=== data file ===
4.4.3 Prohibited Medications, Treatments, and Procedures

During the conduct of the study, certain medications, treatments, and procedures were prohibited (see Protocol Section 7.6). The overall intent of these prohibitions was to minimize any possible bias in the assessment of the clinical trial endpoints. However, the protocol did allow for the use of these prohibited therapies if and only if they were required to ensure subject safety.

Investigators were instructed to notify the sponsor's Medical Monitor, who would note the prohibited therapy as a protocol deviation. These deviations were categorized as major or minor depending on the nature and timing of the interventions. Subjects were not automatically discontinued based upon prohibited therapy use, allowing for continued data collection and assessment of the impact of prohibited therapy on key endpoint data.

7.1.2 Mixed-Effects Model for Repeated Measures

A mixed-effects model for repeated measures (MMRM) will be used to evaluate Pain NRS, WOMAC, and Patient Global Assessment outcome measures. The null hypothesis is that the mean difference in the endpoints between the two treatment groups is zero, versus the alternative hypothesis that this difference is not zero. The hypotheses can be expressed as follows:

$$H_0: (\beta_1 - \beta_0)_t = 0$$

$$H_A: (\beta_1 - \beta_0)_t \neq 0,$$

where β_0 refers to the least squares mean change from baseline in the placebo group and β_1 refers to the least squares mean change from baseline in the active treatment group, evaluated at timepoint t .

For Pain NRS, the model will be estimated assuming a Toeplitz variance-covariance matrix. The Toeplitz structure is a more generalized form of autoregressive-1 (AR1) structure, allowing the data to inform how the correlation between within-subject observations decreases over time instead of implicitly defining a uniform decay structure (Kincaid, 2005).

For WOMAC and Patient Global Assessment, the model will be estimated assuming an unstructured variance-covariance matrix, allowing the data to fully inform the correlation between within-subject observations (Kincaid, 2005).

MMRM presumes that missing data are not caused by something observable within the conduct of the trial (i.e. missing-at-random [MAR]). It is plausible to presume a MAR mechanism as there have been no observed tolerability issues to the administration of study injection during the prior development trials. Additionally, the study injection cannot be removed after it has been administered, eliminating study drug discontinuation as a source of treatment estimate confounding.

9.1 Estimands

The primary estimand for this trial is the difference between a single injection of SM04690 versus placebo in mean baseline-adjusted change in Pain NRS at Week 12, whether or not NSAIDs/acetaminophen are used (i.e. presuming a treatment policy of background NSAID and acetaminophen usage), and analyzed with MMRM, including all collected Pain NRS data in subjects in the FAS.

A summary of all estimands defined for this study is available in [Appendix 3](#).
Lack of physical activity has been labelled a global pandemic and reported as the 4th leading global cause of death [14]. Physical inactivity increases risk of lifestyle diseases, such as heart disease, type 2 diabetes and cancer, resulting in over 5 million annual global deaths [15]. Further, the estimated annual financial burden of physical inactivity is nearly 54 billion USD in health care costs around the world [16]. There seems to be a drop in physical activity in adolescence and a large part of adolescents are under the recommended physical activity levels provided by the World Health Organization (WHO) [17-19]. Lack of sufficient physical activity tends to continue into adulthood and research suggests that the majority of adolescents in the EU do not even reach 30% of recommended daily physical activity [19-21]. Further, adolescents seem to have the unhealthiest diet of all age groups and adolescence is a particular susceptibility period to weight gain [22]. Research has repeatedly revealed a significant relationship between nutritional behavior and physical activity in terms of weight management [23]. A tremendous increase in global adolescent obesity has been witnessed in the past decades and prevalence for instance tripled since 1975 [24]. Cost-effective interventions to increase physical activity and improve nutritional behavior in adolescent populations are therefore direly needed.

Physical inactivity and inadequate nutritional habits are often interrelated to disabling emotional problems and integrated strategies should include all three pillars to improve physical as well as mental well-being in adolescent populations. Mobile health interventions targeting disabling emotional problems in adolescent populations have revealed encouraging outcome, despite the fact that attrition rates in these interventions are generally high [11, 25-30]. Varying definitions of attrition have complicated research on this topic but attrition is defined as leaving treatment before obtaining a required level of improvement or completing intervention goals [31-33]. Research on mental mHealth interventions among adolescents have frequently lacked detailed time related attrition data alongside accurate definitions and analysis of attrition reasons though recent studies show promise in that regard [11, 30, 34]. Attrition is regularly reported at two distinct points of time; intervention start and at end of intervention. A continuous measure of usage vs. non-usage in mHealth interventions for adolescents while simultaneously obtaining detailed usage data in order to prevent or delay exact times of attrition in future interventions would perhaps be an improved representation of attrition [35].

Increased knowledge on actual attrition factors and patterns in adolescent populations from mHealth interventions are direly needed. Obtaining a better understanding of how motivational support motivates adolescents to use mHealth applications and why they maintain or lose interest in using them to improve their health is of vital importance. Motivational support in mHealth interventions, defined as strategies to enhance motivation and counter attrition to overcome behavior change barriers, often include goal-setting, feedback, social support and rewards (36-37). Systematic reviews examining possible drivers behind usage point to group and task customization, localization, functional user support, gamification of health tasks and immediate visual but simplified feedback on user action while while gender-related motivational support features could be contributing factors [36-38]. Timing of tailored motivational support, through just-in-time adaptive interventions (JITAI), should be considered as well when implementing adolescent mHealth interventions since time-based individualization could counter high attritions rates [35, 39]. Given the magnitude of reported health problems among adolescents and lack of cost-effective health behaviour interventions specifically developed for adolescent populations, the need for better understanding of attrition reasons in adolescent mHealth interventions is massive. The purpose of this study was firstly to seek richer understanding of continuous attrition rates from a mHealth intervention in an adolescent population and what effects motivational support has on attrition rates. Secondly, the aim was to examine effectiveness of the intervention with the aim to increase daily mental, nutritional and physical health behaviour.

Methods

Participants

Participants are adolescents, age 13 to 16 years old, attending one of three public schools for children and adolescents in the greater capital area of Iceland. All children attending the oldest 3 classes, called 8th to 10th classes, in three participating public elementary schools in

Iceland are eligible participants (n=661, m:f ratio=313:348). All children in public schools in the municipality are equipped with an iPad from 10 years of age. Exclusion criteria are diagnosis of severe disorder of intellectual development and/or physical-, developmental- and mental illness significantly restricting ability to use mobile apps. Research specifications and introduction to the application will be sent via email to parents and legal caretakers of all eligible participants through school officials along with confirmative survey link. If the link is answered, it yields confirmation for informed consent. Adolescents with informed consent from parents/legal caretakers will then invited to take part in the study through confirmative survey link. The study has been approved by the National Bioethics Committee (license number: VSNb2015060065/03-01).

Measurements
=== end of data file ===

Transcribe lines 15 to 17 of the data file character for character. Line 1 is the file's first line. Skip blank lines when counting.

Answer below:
Lack of physical activity has been labelled a global pandemic and reported as the 4th leading global cause of death [14]. Physical inactivity increases risk of lifestyle diseases, such as heart disease, type 2 diabetes and cancer, resulting in over 5 million annual global deaths [15]. Further, the estimated annual financial burden of physical inactivity is nearly 54 billion USD in health care costs around the world [16]. There seems to be a drop in physical activity in adolescence and a large part of adolescents are under the recommended physical activity levels provided by the World Health Organization (WHO) [17-19]. Lack of sufficient physical activity tends to continue into adulthood and research suggests that the majority of adolescents in the EU do not even reach 30% of recommended daily physical activity [19-21]. Further, adolescents seem to have the unhealthiest diet of all age groups and adolescence is a particular susceptibility period to weight gain [22]. Research has repeatedly revealed a significant relationship between nutritional behavior and physical activity in terms of weight management [23]. A tremendous increase in global adolescent obesity has been witnessed in the past decades and prevalence for instance tripled since 1975 [24]. Cost-effective interventions to increase physical activity and improve nutritional behavior in adolescent populations are therefore direly needed.

Physical inactivity and inadequate nutritional habits are often interrelated to disabling emotional problems and integrated strategies should include all three pillars to improve physical as well as mental well-being in adolescent populations. Mobile health interventions targeting disabling emotional problems in adolescent populations have revealed encouraging outcome, despite the fact that attrition rates in these interventions are generally high [11, 25-30]. Varying definitions of attrition have complicated research on this topic but attrition is defined as leaving treatment before obtaining a required level of improvement or completing intervention goals [31-33]. Research on mental mHealth interventions among adolescents have frequently lacked detailed time related attrition data alongside accurate definitions and analysis of attrition reasons though recent studies show promise in that regard [11, 30, 34]. Attrition is regularly reported at two distinct points of time; intervention start and at end of intervention. A continuous measure of usage vs. non-usage in mHealth interventions for adolescents while simultaneously obtaining detailed usage data in order to prevent or delay exact times of attrition in future interventions would perhaps be an improved representation of attrition [35].

Increased knowledge on actual attrition factors and patterns in adolescent populations from mHealth interventions are direly needed. Obtaining a better understanding of how motivational support motivates adolescents to use mHealth applications and why they maintain or lose interest in using them to improve their health is of vital importance. Motivational support in mHealth interventions, defined as strategies to enhance motivation and counter attrition to overcome behavior change barriers, often include goal-setting, feedback, social support and rewards (36-37). Systematic reviews examining possible drivers behind usage point to group and task customization, localization, functional user support, gamification of health tasks and immediate visual but simplified feedback on user action while while gender-related motivational support features could be contributing factors [36-38]. Timing of tailored motivational support, through just-in-time adaptive interventions (JITAI), should be considered as well when implementing adolescent mHealth interventions since time-based individualization could counter high attritions rates [35, 39]. Given the magnitude of reported health problems among adolescents and lack of cost-effective health behaviour interventions specifically developed for adolescent populations, the need for better understanding of attrition reasons in adolescent mHealth interventions is massive. The purpose of this study was firstly to seek richer understanding of continuous attrition rates from a mHealth intervention in an adolescent population and what effects motivational support has on attrition rates. Secondly, the aim was to examine effectiveness of the intervention with the aim to increase daily mental, nutritional and physical health behaviour.